Let’s give every company with a turnover of less than £1 million – in other words, the vast majority – the chance to opt out of the four biggest and most administratively burdensome taxes they pay: Corporation Tax, business rates, VAT, and Employer’s National Insurance. Instead, they could choose to pay a new Simple Consolidated Tax (or SCT): a simple levy on their turnover. Our modelling work with Capital Economics, the respected consultancy, suggests this would be revenue-neutral for the Treasury at a level of 12.5 per cent.

The most important aspect of the SCT is that it would be offered on a voluntary basis – as the flat rate VAT scheme already is – so that those companies who think it would work for them can opt in. Because the SCT would be voluntary, no firm would have to lose out – those which would be worse off under the new system could simply keep to the old.

This would have a transformative effect on small businesses – and would therefore be wildly popular. Of the small business owners and managers we surveyed who expressed a preference, 72 per cent said they’d rather operate within the SCT than the current system if it meant paying the same amount of tax. Indeed, over a quarter of the same survey sample said they would rather use the SCT even if it meant paying more tax.

This may sound radical. But when similar schemes have been tried in other countries, on a more modest scale, they’ve spurred eye-watering growth for small companies.

Striving for simplicity is not a new suggestion. Margaret Thatcher’s 1979 manifesto said that she would reduce the number of official forms for small businesses and make them simpler. It promised to ‘introduce an easier regime for small firms in respect of… the disclosure of their affairs.’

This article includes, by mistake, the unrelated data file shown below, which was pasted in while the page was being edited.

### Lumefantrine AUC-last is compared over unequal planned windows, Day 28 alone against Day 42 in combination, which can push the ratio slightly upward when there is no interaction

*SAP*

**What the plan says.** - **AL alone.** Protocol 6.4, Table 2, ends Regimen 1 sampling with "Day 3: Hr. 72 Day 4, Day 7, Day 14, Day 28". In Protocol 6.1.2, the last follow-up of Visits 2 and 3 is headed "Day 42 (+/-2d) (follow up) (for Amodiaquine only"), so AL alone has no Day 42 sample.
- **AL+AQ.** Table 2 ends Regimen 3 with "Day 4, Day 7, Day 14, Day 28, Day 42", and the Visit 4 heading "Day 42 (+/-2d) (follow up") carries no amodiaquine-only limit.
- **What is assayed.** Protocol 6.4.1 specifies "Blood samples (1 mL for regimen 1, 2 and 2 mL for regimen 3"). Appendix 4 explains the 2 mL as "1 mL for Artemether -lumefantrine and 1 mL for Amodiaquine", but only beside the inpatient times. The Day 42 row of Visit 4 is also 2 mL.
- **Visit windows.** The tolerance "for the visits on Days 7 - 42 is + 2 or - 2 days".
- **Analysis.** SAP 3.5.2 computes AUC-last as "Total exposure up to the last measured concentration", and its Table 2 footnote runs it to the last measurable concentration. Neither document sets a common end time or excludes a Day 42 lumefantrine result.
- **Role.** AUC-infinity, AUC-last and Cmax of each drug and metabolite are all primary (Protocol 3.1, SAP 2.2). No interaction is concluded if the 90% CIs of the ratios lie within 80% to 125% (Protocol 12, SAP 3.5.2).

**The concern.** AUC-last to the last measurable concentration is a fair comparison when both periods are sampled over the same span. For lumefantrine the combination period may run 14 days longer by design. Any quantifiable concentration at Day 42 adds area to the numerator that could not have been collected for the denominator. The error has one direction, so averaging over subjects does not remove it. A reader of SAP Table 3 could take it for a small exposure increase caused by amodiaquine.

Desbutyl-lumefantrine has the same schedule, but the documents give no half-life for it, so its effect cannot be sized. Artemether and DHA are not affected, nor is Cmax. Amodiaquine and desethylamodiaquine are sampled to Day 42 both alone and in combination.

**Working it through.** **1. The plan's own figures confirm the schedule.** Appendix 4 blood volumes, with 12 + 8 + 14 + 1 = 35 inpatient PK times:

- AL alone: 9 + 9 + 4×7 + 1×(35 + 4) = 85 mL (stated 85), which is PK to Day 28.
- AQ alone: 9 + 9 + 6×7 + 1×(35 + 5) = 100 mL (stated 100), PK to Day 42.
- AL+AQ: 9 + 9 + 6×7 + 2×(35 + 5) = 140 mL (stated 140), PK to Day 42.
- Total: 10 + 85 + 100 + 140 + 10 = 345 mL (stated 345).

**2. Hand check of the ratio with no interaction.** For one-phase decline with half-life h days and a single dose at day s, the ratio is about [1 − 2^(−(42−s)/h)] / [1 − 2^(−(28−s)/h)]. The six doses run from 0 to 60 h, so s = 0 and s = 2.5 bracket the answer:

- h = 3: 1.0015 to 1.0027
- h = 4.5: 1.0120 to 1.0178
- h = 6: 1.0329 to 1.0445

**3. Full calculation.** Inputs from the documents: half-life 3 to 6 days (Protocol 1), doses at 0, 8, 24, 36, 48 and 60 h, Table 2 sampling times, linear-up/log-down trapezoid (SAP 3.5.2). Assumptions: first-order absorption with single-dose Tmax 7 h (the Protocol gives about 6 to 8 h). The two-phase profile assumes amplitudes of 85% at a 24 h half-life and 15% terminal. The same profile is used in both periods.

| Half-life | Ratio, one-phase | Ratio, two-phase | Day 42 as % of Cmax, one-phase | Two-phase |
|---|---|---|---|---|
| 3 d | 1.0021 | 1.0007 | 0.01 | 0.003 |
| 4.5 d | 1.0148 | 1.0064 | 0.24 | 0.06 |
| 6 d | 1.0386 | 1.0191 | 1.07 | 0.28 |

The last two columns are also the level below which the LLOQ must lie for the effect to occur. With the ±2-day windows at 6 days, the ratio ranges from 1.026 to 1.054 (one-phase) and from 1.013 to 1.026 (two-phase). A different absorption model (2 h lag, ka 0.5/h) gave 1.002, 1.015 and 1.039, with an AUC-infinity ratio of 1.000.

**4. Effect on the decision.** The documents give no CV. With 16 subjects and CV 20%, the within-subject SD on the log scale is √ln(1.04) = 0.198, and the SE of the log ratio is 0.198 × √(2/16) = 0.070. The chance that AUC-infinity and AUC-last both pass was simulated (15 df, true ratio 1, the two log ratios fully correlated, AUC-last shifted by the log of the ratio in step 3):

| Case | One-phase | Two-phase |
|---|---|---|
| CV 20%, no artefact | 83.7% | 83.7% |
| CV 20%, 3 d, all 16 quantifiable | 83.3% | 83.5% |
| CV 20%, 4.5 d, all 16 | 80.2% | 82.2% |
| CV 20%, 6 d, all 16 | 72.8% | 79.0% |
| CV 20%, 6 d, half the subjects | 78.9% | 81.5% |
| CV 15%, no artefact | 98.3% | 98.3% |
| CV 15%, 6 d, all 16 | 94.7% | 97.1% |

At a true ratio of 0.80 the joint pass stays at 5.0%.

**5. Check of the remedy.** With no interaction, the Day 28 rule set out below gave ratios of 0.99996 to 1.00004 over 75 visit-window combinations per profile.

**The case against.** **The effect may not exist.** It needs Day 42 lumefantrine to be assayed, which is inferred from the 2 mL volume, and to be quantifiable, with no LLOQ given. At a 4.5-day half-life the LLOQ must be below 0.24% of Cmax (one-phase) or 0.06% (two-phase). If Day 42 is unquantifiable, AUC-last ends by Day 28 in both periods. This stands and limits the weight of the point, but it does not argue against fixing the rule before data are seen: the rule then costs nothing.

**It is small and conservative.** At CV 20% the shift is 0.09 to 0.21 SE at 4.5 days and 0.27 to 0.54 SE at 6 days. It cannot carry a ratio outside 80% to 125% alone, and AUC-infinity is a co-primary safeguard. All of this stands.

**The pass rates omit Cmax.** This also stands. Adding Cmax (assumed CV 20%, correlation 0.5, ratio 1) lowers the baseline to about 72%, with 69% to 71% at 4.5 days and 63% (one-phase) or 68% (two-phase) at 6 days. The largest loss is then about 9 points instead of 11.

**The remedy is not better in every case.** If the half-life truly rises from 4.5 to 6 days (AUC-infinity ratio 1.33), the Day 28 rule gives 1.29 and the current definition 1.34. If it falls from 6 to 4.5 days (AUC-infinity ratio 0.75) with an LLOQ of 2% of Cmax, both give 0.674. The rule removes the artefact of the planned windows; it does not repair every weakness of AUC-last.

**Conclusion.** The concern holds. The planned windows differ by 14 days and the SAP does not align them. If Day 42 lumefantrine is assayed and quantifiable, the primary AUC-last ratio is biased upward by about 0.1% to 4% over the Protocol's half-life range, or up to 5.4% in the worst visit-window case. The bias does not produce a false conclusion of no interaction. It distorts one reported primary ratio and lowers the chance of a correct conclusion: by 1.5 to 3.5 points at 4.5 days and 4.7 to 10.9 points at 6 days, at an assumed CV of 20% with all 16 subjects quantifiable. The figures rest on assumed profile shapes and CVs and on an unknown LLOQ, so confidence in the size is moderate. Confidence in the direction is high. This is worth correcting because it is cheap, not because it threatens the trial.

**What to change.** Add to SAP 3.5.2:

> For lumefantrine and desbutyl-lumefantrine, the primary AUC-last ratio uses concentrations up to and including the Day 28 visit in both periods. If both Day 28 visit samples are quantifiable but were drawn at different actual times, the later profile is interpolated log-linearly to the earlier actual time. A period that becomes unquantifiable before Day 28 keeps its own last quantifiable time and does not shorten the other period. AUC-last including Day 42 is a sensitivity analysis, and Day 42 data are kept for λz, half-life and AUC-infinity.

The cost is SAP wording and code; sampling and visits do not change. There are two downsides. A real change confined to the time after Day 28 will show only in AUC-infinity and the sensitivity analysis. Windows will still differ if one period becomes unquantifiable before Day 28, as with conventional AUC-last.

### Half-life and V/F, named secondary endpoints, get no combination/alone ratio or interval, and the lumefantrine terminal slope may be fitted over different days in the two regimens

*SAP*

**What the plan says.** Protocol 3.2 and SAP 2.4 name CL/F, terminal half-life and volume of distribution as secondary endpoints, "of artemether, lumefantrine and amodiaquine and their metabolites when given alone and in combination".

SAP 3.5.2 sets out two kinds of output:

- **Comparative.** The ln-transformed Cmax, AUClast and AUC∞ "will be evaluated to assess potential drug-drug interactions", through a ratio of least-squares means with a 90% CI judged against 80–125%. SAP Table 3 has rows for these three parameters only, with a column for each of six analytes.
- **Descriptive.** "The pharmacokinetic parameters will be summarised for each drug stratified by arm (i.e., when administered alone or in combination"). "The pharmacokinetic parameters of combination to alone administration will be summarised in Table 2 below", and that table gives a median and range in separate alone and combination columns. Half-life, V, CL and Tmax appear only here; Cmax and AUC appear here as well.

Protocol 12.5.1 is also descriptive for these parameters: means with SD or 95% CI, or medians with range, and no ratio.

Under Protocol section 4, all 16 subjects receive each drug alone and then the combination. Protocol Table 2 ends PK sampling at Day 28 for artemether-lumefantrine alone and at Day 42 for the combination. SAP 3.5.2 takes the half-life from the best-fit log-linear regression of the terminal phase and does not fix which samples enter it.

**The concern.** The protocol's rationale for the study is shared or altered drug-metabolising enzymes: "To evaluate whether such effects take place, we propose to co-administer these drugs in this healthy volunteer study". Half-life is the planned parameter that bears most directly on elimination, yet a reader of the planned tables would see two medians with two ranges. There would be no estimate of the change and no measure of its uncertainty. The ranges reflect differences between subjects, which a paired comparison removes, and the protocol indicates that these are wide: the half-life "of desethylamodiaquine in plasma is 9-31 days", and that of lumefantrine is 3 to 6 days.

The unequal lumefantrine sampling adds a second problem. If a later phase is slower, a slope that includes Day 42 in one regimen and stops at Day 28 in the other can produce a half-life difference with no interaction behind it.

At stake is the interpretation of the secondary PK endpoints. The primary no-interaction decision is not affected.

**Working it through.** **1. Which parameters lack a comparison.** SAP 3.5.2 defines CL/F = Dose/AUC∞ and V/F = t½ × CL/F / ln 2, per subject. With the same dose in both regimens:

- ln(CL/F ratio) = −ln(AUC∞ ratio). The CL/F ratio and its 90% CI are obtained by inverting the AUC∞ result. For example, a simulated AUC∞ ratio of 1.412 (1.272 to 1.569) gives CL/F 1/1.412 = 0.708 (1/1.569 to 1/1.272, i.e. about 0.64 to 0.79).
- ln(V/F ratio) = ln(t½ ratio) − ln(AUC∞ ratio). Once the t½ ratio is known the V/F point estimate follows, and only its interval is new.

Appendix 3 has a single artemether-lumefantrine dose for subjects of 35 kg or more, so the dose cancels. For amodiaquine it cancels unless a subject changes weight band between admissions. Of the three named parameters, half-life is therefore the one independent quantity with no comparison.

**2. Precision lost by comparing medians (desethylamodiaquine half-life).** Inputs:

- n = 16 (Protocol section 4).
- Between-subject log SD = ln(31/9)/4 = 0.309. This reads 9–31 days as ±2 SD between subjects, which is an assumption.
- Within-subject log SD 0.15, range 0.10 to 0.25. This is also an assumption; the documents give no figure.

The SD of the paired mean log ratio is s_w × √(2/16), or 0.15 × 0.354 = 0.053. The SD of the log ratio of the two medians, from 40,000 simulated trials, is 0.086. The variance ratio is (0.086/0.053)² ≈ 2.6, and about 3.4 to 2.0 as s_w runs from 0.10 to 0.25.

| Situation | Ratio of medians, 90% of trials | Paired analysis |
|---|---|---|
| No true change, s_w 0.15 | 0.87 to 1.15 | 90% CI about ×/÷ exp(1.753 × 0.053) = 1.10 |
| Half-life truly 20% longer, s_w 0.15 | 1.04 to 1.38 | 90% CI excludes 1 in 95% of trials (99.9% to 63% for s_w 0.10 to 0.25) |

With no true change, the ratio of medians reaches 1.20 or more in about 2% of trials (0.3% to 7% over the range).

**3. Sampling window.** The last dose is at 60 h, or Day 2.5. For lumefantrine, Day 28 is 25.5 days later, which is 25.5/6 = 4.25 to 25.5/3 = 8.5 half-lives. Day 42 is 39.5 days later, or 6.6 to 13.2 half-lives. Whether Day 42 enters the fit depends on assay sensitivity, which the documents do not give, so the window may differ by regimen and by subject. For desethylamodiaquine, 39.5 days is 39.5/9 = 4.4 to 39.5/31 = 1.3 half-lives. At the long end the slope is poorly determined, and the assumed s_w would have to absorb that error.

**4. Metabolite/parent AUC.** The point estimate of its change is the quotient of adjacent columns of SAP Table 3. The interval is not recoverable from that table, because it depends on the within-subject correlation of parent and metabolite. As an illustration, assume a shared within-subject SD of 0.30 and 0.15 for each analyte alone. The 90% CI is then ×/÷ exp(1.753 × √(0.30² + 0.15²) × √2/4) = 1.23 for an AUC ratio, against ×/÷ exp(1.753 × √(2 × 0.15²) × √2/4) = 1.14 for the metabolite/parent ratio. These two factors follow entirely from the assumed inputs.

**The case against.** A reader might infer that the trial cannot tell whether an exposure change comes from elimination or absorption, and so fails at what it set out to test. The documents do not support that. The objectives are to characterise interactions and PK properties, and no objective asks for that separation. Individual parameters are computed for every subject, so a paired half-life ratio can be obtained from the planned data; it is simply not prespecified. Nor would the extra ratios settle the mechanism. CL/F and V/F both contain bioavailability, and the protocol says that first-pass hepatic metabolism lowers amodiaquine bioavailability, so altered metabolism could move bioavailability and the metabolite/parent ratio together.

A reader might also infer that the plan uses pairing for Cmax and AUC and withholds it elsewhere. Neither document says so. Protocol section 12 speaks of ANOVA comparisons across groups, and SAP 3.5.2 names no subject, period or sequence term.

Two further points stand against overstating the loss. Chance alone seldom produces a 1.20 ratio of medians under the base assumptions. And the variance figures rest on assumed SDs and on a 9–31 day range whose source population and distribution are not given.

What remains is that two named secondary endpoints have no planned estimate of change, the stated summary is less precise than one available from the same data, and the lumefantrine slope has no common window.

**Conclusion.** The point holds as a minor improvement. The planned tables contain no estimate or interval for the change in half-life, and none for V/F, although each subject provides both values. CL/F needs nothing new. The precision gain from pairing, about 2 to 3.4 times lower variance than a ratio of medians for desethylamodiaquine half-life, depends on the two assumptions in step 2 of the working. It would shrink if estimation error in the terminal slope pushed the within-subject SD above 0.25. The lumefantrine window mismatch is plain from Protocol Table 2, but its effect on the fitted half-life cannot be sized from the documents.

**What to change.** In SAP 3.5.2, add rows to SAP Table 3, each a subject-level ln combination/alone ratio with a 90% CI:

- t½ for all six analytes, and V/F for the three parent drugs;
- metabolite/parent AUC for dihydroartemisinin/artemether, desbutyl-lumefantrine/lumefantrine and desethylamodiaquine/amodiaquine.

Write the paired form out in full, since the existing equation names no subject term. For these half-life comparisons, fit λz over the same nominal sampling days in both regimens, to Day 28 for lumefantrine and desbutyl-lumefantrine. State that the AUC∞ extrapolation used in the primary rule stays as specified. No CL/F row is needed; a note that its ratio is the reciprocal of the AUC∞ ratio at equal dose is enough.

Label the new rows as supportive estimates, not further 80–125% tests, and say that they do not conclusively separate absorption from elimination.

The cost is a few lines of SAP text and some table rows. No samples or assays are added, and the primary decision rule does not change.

The voters agree. Of those we surveyed, via YouGov, the overwhelming majority said that the tax system should be simpler for small businesses than big businesses – and almost everyone wanted it to be easier to understand. But when we polled small businesses themselves on whether the current system was too simple or too complicated, just one per cent said that it was too simple.

One of the best statistics about the British economy is its hugely impressive rate of business creation. Yet when it comes to scaling those companies up, we lag well behind the pack. Founding a company has never been easier. But running and growing one is much harder than it should be.

Britain’s small and family businesses don’t want to wrestle with endless admin. They don’t want to get to grips with the ins and outs of the VAT system, or face separate deadlines for Companies House and HMRC, or to know that if they expand their business beyond a certain size they will have to take a hit on VAT, or pay higher business rates. They want to focus on running their companies, creating new jobs and generating the growth that drives the economy, by providing the goods and services their customers want.

The failure of the current Government to understand this, and seek to correct it, is a failure of imagination. If the Conservative Party doesn’t stand for those owning, running and creating small businesses, who does it stand for?

39 comments for: Nick King: Let’s have a tax opt-out to help boost small businesses